Latest data from the Office of Statistics show that Liechtenstein is experiencing an economic upturn. Low taxes, a liberal legal system and swift bureaucracy ensure a good environment for investments. Parallel to the world-wide upswing, Liechtenstein’s economy is gradually growing. Entrepreneurs in the country are confident about the future development: a survey conducted amongst them show a continuously high confidence, even though the value has decreased slightly in the third quarter of 2018.

As mentioned above, already, the current situation is best reflected by the performance of financial service providers as one of Liechtenstein’s driving force. Despite the fact that recent European legislation has dimmed investors’ grasp for tax and estate planning, Liechtenstein could use the current momentum. Tough legislative and regulatory efforts in the last couple of years now pay off and Liechtenstein is seen as serious and promising country.

Liechtenstein is also growing into a crypto-hub for Central Europe. The tiny country is already home to more than 100 companies offering blockchain related services. In 2018, Liechtenstein was awarded the “Blockchain Ecosystem of the Year” award by the Crypto Challenge Forum in London and providing a legal framework for this new entrepreneurial spirit has been a major effort of Liechtenstein over the last couple of months. The long-awaited Blockchain Act is currently in parliamentary consultation process and is expected to be passed soon.

Potential investors find themselves in a country that satisfies international regulatory standards while still preserving a high level of discreetness and bureaucratic efficiency. From Liechtenstein, any entrepreneur has unrestricted access to the Swiss as well as to the European markets. Paired with Liechtenstein’s relatively low taxes, a pool of highly qualified employers, and a fast and non-bureaucratic administration, investors will get the most out of their investments.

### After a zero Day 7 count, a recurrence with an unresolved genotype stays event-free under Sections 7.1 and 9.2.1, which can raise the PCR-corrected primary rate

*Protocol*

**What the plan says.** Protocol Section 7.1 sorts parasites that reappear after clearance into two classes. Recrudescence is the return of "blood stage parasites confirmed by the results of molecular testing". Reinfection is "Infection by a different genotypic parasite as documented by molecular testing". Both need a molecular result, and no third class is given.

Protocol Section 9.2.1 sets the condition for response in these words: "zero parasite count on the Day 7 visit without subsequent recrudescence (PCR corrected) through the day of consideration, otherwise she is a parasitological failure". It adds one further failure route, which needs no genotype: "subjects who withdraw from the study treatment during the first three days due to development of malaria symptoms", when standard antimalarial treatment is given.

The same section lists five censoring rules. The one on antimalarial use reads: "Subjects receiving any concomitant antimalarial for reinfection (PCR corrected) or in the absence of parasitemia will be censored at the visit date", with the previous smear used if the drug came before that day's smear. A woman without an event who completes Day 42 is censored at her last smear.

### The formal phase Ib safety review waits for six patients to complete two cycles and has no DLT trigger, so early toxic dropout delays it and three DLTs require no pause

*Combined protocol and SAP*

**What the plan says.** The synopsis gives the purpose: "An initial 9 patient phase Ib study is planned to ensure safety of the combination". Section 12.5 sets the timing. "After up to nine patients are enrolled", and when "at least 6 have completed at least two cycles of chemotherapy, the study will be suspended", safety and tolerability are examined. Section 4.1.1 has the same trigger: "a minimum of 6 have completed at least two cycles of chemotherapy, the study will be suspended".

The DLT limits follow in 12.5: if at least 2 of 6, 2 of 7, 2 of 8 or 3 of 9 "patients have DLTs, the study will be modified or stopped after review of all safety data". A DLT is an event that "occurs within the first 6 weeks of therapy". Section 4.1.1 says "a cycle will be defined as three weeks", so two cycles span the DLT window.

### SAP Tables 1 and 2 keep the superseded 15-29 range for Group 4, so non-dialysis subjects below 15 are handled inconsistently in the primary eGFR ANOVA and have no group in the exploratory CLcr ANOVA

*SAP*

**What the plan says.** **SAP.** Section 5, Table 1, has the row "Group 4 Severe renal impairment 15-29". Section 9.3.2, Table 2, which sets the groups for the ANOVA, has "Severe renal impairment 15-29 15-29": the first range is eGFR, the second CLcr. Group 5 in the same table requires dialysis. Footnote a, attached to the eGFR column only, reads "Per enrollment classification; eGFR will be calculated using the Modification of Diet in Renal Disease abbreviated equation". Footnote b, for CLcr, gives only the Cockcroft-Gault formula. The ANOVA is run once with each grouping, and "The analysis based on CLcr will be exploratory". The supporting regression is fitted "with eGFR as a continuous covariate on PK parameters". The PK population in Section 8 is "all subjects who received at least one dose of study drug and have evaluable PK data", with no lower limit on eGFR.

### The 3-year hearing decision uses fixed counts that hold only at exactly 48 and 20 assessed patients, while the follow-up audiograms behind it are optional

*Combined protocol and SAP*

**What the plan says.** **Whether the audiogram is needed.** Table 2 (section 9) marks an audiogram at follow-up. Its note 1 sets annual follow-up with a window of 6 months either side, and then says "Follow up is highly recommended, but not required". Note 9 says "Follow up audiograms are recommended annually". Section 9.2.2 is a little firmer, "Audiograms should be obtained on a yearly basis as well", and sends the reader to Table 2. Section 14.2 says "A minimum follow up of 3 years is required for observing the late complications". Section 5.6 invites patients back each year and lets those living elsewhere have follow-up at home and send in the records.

Legal system and investment vehicles

People investing in Liechtenstein and willing to establish a business will find several legal forms to serve their entrepreneurial needs. Entrepreneurs may act as natural persons overseen by the most liberal regulations but with full liability towards third parties, or choose to establish a legal entity with full legal personality and capacity. Legal persons generally consist of stock corporations (Aktiengesellschaft), establishments (Anstalt), limited liability companies (GmbH) and the single company.

The following issues should be considered in order to choose the legal form fitting the investment’s needs best:

A. Limited liability Company (“Gesellschaft mit beschränkter Haftung”)